One criticism I have heard leveled against Donald Trump by his detractors is that he’s “not nice.” They will tell you they long for the return of a president who respects boundaries, who is empathic. A man like Joe Biden.
No doubt, CNN anchor Anderson Cooper recalls the time he was the recipient of Biden’s “kinder and gentler” side. It was 2019 and the two men were at a CNN town hall in Los Angeles when Biden took his host, who is gay, on a trip down memory lane:
The point is they [gays] are not afraid now to stand up and say, because guess what? We learn. Our brothers, our sisters, our — the girl we went out with in high school, the guy you know, no, I’m serious. Think about it. The idea it’s normal. It’s normalized. It’s not anything strange. It’s not strange. That’s the generic point. And the more people know that, the more they understand it. Remember, Anderson, back 15, 20 years ago we talked about this in San Francisco was all about, well, gay bath houses. It’s all about around the clock sex. Come on, man. Gay couples are more likely to say together longer than heterosexual couples.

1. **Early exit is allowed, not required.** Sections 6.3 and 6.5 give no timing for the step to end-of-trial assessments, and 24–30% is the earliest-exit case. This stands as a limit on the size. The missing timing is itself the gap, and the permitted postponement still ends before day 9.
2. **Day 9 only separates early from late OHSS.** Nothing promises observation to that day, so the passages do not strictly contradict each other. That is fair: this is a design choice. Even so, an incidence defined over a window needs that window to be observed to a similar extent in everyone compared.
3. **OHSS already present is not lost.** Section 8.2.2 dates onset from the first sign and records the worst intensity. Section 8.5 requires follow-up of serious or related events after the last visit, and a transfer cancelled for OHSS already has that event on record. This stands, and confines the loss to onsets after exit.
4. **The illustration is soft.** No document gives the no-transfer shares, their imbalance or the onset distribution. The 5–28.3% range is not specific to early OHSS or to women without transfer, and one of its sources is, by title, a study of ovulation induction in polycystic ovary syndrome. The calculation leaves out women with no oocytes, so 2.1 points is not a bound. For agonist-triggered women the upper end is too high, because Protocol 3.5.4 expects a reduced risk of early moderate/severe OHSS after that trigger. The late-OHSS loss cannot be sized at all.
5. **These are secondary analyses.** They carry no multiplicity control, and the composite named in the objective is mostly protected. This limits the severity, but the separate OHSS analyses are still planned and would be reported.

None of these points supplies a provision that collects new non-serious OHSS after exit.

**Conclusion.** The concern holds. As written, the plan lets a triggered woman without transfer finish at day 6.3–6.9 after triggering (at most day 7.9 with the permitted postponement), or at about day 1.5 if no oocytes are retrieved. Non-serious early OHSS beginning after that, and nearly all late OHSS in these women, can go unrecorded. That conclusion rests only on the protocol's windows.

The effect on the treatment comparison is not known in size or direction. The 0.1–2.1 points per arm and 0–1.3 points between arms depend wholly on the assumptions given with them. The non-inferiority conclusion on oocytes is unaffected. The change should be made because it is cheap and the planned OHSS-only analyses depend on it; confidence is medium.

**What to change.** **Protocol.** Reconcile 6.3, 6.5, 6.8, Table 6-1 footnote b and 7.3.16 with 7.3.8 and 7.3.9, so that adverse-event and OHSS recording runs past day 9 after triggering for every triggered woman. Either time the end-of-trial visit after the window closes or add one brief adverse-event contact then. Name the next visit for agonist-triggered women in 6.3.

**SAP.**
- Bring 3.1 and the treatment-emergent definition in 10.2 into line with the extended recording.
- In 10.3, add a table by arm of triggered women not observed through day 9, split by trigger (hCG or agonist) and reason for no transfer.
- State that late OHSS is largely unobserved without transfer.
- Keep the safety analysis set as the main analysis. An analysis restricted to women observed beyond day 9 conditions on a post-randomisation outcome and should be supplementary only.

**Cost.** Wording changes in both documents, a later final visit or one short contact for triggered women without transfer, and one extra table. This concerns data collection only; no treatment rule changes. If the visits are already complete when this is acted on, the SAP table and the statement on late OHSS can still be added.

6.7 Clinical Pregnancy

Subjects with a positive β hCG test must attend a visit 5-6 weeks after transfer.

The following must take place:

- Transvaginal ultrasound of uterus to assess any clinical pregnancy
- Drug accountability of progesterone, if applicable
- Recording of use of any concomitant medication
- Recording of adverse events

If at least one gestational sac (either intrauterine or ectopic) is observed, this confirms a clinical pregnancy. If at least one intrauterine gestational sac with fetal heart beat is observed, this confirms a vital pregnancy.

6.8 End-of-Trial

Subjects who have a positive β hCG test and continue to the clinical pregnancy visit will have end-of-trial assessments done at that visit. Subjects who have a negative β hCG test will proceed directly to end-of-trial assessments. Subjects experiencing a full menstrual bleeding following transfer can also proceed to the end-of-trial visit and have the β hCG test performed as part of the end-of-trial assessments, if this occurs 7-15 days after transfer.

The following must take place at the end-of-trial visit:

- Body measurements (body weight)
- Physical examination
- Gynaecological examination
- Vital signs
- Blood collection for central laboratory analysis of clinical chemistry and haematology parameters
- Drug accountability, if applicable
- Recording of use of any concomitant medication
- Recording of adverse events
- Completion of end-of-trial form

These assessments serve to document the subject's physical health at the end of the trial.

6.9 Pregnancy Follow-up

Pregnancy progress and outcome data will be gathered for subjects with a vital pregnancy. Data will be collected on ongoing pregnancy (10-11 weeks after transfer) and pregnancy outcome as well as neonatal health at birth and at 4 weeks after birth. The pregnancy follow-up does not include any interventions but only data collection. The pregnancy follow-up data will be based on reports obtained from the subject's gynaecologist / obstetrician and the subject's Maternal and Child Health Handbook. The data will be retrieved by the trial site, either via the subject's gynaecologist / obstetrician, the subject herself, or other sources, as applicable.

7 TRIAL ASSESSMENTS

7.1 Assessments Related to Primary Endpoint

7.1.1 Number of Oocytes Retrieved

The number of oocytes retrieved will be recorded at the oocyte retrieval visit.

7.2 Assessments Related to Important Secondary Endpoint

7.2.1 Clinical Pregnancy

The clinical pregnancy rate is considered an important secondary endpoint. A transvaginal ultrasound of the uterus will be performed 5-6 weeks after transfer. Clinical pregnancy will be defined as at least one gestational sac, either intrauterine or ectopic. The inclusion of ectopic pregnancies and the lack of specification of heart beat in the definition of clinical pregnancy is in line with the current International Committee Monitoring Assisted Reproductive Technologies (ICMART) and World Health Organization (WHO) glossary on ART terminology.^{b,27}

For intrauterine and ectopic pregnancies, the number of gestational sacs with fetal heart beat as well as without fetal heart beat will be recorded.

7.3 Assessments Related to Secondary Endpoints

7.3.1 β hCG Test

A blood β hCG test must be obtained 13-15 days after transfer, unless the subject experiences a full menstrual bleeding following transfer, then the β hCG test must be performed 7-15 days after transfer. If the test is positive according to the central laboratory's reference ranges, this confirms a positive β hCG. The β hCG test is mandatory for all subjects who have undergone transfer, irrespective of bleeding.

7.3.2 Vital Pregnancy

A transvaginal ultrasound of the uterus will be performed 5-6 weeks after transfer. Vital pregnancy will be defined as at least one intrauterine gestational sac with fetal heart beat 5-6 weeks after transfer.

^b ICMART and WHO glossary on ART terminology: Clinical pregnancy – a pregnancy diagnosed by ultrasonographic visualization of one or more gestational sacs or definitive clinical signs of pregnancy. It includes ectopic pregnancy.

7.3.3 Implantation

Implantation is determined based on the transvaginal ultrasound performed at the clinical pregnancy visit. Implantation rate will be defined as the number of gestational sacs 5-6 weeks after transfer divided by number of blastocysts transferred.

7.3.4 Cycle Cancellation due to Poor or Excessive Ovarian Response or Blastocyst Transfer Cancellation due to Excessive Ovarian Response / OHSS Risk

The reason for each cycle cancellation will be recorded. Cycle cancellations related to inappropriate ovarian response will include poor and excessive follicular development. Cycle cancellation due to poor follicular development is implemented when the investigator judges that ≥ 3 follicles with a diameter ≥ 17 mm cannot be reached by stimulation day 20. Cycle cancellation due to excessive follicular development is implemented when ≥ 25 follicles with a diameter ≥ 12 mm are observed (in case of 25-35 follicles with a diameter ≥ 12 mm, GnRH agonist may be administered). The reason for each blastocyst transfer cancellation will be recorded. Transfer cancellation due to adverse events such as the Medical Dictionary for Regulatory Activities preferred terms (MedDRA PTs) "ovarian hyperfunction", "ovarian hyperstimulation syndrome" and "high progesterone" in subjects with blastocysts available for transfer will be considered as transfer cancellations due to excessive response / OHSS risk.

Cooper abruptly ended the interview, saying, “We’re going to leave it there, Mr. Vice President. Thank you very much.”
This isn’t the first time Biden attempted to assure homosexuals that they’ve come a long way. Last year he spoke at a Pride weekend fundraiser in Seattle held at the home of public relations executive and gay rights activist Roger Nyhus. Again, Biden reminded those assembled of how far the country has come in recognizing the rights of the LGBT community. “Just five years ago,” he said by way of illustration, “it would have been acceptable for a businessman to make ‘fun of a gay waiter.'” Rather than the nostalgic, good-natured laugh the former vice president expected all in attendance would share, there was an ice-cold silence punctuated by one of the guests’ calling out “Not in Seattle!”